The Cisco FastHub 316 is a Class II repeater.

A trade-off was necessary between network diameter and collision recovery. The trade-off was between the need to reduce the impact of collision recovery and the need for the network diameter to be large enough to accommodate reasonable network sizes. The compromise was to choose a maximum network diameter (approximately 2500 m) and then to set the minimum frame length long enough to ensure detection of all worst-case collisions.

This compromise worked well for 10 Mbps, but became a problem for higher data-rate Ethernet networks. Fast Ethernet (100 Mbps) was required to provide backward compatibility with earlier Ethernet networks, including the existing IEEE 802.3 frame format and error-detection processes. Additionally, all applications and networking software running on the 10 Mbps networks needed to be supported.

The time it takes for a signal to propagate across the network medium is essentially constant for all transmission rates. The time required to transmit a frame is inversely related to the transmission rate. At 100 Mbps, a minimum-length frame can be transmitted in approximately one-tenth of the defined slot time, and the transmitting hosts would not likely detect any collisions that could occur during this transmission. Therefore, the maximum network diameter specified for 10 Mbps networks could not be used for 100 Mbps (Fast Ethernet) networks. The solution for Fast Ethernet was to reduce the maximum network diameter by approximately a factor of 10, to a little more than 200 m.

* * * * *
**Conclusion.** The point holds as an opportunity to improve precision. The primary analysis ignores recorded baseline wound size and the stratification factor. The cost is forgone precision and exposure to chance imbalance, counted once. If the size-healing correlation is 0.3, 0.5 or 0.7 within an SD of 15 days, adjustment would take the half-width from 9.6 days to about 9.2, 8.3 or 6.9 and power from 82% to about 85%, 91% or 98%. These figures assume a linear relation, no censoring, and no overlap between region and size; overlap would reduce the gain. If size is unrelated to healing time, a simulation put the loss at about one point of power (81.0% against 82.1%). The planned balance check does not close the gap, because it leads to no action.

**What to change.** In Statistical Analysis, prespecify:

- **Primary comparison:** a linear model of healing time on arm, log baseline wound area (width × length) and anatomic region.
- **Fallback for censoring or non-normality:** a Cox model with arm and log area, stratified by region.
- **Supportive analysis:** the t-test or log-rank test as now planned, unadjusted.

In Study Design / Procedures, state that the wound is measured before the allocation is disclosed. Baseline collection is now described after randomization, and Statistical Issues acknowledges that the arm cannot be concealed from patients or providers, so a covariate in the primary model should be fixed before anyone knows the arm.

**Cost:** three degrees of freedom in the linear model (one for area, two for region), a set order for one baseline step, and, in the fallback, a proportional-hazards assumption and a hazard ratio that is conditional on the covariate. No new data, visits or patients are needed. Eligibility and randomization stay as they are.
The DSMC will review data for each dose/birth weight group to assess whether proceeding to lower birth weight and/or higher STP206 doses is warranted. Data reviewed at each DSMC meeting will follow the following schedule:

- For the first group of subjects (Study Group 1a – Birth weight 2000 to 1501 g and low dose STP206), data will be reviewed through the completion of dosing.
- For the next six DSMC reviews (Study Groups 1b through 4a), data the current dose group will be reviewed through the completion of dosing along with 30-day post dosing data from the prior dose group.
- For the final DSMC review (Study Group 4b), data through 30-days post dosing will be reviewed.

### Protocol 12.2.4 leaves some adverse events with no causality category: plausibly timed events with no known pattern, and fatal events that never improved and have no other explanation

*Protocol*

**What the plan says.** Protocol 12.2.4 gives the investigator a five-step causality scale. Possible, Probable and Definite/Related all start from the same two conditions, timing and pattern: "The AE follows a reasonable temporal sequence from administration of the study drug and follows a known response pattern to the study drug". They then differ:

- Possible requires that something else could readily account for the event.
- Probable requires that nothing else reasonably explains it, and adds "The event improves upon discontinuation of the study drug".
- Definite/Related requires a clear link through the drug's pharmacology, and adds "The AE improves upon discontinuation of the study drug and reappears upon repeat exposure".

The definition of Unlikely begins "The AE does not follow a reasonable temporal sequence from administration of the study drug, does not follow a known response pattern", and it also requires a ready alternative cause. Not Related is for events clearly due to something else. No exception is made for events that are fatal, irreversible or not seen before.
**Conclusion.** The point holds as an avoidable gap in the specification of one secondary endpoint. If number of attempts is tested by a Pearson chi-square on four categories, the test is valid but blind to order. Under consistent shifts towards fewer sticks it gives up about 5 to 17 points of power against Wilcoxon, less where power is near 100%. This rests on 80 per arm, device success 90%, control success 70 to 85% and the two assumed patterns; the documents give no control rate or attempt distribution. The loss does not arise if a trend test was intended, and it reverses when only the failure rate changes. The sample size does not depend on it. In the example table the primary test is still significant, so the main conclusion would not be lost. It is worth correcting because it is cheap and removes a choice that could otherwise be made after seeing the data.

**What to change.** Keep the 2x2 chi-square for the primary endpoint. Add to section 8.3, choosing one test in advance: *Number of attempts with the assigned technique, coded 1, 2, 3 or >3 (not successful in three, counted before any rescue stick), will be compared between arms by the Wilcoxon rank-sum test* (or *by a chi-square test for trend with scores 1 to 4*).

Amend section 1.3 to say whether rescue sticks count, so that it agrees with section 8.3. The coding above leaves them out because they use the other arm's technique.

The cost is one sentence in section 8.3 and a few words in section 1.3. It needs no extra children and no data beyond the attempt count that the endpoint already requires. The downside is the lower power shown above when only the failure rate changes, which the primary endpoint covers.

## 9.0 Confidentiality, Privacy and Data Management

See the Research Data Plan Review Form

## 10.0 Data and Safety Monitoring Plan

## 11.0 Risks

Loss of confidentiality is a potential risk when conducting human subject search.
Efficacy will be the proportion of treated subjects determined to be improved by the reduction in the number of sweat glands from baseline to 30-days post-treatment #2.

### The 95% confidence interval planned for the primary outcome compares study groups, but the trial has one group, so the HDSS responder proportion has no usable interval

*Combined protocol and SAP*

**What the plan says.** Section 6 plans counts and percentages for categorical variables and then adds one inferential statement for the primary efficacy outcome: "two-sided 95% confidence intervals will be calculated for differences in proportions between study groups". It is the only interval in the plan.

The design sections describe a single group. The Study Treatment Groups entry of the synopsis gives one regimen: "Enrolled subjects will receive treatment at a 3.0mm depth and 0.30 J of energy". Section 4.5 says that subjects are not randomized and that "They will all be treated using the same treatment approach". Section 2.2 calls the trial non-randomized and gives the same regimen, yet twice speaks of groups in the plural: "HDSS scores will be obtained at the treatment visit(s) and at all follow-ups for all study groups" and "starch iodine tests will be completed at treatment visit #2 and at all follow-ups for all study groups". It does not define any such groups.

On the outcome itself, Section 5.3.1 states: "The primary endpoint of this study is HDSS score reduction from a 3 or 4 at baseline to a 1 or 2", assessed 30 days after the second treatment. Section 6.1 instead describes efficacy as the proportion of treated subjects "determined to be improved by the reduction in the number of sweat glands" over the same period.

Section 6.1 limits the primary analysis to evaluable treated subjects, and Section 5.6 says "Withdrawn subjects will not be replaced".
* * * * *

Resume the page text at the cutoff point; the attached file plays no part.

This same problem of network diameter arose during specification development for Gigabit Ethernet; however, decreasing network diameters by another factor of 10, to approximately 20 meters, for 1000 Mbps operation was not practical. The developers decided to maintain approximately the same maximum collision domain diameters as Fast Ethernet (100 Mbps) networks and to increase the minimum frame size by adding a variable-length non userdata extension field to frames that are shorter than the minimum length. (The receiver removes the extension field from the frame.)

Table 3-4 demonstrates the variables relating to network diameter for 10 Mbps Ethernet, 100 Mbps (Fast) Ethernet, and 1000 Mbps (Gigabit) Ethernet.

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